Saturday, June 28, 2014

Social Media: The new political battleground for hearts and minds …

The on-going presidential election in Indonesia continues to reinforce the trend that social media is the new battleground for the hearts and minds of the electorate. Recent past elections in countries like Malaysia and Singapore have credited social media’s influence as a major factor in the outcome of the elections. Besides, US President Obama’s 2008 presidential campaign, few incumbent governments have been able to replicate Obama's success in this information domain.
It is safe to say that incumbent governments know the importance of social media and many are trying to establish their online presence. Unfortunately, there are three key challenges limiting their ability to win in the social media domain:
a.         Hierarchical vs Flat Decision Structure. An inherent characteristic of social media is that it is non-hierarchical. Everybody and anybody is able to effectively share their views and perspectives as and when it happens. This is a significant advantage to opposition candidates (and their supporters) as, unhindered by bureaucracy, they can aggressively and rapidly “push” their agendas on social media. By the time an official response is issued, opposition candidates would have gained first mover advantage and the government will now be fighting from a defensive position to correct electorate perceptions. And by constantly pushing new agendas, the opposition maintains the information initiative which ties-up government resources and keeps the government “cornered”.
b.         One vs Many. As social media is now ubiquitous, the “attacker” to “defender” ratio is overwhelmingly in favor of the opposition. Anybody with a view or grievance against the government can go to social media. Unlike main-stream media there is no editor to filter the relevant from the irrelevant or the genuine from the fake. In a country the size of Singapore, even if .1% of the 4 million electorate engages the government on social media, that will mean 4,000 people. The Singapore government, or no government for that matter, will not have the manpower or resources to wage and win this battle.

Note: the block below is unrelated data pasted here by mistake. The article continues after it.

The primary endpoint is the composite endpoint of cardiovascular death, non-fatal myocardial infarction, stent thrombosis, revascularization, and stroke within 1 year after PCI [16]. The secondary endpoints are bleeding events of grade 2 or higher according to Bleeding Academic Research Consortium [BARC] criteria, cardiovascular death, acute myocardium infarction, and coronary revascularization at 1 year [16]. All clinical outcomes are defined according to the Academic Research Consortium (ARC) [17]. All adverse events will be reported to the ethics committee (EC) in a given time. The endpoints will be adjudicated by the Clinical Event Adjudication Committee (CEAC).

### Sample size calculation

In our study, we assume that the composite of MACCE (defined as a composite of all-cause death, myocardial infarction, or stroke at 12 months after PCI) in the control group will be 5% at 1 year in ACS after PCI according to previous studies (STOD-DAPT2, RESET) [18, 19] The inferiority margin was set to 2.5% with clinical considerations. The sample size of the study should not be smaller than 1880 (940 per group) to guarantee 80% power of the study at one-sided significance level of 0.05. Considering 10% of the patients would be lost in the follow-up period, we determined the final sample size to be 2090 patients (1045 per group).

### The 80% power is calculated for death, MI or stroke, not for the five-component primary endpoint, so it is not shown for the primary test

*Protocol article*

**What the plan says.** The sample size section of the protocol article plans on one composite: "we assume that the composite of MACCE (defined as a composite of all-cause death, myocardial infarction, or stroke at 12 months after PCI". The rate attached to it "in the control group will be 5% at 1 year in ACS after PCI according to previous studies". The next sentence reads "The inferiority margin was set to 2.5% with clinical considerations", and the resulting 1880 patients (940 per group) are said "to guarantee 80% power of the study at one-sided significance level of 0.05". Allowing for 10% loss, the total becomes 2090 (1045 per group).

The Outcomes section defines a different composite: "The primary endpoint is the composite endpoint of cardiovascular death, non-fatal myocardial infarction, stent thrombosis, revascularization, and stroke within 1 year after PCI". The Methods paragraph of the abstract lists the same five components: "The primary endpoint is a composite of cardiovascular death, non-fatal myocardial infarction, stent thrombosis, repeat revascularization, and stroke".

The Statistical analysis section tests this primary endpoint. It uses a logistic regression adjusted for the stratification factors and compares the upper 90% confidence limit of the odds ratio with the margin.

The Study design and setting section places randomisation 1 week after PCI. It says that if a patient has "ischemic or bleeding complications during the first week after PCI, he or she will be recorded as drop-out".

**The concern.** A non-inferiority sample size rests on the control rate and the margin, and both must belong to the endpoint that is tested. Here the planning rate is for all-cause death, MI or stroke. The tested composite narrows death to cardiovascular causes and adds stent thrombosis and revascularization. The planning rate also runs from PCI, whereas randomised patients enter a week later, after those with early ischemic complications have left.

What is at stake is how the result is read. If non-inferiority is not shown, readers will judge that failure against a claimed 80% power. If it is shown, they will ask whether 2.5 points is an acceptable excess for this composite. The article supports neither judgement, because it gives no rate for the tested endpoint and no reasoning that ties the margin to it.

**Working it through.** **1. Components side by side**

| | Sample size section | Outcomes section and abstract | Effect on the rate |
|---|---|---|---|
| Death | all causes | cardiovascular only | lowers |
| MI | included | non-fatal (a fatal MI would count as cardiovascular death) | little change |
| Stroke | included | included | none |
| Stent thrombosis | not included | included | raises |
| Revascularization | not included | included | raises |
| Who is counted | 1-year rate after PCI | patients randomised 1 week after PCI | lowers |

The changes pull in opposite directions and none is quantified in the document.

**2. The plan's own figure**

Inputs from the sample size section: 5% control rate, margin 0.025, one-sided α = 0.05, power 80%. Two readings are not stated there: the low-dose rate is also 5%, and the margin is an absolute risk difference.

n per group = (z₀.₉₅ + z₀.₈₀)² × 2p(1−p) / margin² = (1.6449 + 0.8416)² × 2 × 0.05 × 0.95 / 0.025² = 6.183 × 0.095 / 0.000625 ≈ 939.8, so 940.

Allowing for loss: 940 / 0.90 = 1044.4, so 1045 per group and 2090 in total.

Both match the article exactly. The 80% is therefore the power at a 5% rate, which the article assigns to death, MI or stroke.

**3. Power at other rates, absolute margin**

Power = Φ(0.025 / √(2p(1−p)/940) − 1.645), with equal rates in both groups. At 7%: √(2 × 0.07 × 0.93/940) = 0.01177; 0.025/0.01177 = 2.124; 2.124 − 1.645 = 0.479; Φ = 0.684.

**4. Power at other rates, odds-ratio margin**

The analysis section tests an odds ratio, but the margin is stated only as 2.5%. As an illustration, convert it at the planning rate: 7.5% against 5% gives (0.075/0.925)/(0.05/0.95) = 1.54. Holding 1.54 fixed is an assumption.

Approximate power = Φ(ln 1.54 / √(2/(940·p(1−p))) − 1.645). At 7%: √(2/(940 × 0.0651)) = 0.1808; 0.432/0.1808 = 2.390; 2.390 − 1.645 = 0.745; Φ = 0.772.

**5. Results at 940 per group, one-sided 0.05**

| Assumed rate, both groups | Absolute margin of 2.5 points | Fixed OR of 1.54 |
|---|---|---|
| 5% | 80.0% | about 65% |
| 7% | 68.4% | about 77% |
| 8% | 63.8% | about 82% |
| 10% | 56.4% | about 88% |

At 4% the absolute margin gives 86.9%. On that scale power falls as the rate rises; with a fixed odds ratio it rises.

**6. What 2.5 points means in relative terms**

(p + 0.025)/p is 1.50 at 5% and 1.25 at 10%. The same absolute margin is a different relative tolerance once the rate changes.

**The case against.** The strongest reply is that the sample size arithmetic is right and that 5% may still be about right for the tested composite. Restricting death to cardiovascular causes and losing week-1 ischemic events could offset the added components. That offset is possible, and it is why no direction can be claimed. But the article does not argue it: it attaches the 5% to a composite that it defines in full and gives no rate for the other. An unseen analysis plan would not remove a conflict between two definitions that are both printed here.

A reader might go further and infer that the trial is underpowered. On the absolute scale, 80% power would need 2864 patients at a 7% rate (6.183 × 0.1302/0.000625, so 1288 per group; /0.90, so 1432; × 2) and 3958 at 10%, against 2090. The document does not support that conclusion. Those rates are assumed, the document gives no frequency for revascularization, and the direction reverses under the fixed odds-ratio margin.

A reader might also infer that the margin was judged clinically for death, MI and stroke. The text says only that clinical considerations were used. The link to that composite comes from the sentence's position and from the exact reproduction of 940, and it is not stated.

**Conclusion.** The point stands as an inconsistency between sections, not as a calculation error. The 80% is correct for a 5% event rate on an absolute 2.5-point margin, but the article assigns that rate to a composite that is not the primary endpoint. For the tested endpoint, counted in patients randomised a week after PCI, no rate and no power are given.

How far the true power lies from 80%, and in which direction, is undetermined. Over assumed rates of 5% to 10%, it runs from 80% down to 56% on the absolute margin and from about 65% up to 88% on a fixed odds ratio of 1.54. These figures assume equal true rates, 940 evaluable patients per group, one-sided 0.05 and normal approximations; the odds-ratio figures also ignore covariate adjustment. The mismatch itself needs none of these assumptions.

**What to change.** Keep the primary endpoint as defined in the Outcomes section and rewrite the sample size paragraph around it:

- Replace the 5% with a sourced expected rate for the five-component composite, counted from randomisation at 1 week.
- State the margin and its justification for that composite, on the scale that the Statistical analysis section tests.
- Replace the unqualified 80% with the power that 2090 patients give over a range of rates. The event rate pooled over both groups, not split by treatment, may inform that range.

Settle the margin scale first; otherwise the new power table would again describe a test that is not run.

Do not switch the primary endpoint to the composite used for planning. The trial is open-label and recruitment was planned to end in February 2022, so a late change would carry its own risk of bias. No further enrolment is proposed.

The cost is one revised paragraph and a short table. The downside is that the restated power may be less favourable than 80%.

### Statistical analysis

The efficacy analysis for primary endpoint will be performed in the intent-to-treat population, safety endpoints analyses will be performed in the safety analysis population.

c.         Anonymity. The third and possibly the biggest challenge for incumbent government is that of online anonymity. Fake accounts can be easily created and, at the extreme, a single individual can have an infinite number of online identities. As such, without a system that ensures accountability online, it is easy for unscrupulous politicians to plan and execute campaigns of disinformation, rumors, untruths, myths and smears (DRUMS). While it is possible for the incumbent government to disprove these DRUMS or even identify the culprits, it will once again require considerable time and resources.

In short, the new political battleground for the hearts and minds of the electorate is clear to all. Unfortunately, the “terrain” on which it is fought favors the attacker (or opposition) and there is little that incumbent governments can do. The only way, in our opinion, is for incumbent governments to step-up efforts to educate the electorate on the dangers of social media so that they learn to filter the truths from the rhetoric and thus make an informed decision on who to cast their vote for.

Note: We welcome comments about our views. However, as I believe in taking responsibility for ones views, anonymous comments and those assessed to be from fake accounts will not be approved for publication.

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